Sparking Hope in a Culture Fueled by Frustration

By Hope Juzon, Blue Future Spring for Progress and Change organizer

I expected to be disappointed. I expected to be left without a response. I expected to be frustrated.

As organizers, we are often fueled by our frustrations. We identify the inequities within our communities, and though we do have occasional victories, it often feels as though these victories are always followed by further injustice.

I was surprised to hear a response from Representative Rick Larsen’s staff; in fact, we had decided to shift the focus of our youth advisory council because it felt unlikely that we would ever hear from his office or his colleagues in the House. My fellow organizers from Washington state and I began undertaking a plan to construct a statewide youth advisory council for Senator Patty Murray. We constructed a constitution, developed a plan for outreach and promotion, and extended an invitation to Sen. Murray. Because of her focus on youth and her upcoming election campaign in 2022, we felt confident that she would be receptive to youth voices. Yet, we did not hear from her office.

I began to feel that this would simply be a lesson in developing strategic plans and outlines for a coalition; I had strengthened my ability to work with a team to create something tangible out of our vision. I learned to apply organizational structures that I have observed from my previous groups and internships to a new idea. Though I had gained important skills that would serve me in my future endeavors, I was disappointed that our vision did not seem feasible.

I was stunned when a month after I had contacted Rep. Larsen’s office, I received an email from his District Director. I had begun to doubt the power of my voice, and I questioned whether my representatives were truly seeking to serve their constituents. When I began corresponding with Rep. Larsen’s office, however, I finally felt hope.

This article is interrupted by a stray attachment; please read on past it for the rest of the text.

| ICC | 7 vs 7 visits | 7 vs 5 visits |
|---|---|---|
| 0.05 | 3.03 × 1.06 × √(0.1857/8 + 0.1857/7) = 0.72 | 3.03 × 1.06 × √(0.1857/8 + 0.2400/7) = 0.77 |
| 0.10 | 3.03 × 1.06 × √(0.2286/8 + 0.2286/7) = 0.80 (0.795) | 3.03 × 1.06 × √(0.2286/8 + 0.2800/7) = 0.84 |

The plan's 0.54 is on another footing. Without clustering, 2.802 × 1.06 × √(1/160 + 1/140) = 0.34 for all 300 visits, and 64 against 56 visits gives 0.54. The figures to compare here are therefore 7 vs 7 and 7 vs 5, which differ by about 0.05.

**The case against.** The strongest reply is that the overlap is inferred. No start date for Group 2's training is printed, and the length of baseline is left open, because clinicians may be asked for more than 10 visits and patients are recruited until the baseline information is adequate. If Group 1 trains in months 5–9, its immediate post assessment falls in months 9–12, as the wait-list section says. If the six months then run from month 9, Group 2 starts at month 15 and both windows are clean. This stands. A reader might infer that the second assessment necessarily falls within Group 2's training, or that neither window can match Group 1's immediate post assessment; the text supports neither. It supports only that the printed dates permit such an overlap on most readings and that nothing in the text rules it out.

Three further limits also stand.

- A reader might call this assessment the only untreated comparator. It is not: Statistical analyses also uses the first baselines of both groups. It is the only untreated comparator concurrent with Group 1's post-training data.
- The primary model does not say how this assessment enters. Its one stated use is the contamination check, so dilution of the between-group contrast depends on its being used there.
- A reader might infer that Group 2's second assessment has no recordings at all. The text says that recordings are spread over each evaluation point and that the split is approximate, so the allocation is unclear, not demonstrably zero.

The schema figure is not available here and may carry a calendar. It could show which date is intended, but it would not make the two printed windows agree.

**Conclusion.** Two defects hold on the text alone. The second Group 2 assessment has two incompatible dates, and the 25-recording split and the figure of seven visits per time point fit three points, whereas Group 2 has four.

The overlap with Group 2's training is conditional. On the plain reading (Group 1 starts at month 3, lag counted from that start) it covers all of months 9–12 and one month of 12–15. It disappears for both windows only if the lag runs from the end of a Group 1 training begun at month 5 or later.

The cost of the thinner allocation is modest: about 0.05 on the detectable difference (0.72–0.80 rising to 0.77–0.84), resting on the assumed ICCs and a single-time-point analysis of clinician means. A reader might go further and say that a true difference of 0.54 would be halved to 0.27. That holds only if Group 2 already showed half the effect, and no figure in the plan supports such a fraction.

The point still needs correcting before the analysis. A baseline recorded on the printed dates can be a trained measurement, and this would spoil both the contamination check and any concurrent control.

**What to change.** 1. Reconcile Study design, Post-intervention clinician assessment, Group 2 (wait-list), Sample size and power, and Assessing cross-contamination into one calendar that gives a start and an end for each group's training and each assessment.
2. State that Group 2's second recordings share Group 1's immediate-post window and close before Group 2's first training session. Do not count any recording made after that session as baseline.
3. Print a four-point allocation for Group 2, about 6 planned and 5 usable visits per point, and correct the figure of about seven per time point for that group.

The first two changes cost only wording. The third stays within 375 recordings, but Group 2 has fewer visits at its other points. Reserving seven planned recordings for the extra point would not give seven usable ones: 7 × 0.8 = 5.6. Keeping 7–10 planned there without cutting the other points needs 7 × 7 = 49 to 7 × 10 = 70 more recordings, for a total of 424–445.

I had the opportunity to meet with Rep. Larsen’s District Director after only a day of first hearing back from his office. Upon presenting our vision for a coalition of youth advisory councils across Washington state, I had reignited my pursuit of this vision and grew confident again in my ability to create change in our political and government sectors. We are still in negotiations with Rep. Larsen’s office and are awaiting approval from Rep. Larsen, but I remain hopeful that he will recognize that youth voices are not only the future, but they are the present, and they deserve to be heard now.

Blue Future reminded me of the power of my own voice. I always found organizing to be fulfilling in my ability to engage others in our mission of progress, but through Blue Future, I began to feel hopeful about my own ability to enact change.

About Hope: Hope Juzon is a Junior at Tulane University studying legal studies. Hailing from Seattle, Hope grew up surrounded by the gentrification that resulted from the city’s rapid growth. Being raised in this environment has sparked her passion for housing rights, bringing her to electoral and issue-based organizing.

Blue Future is building a national youth movement that will inspire, mobilize and invest in young people to organize for a brighter tomorrow.

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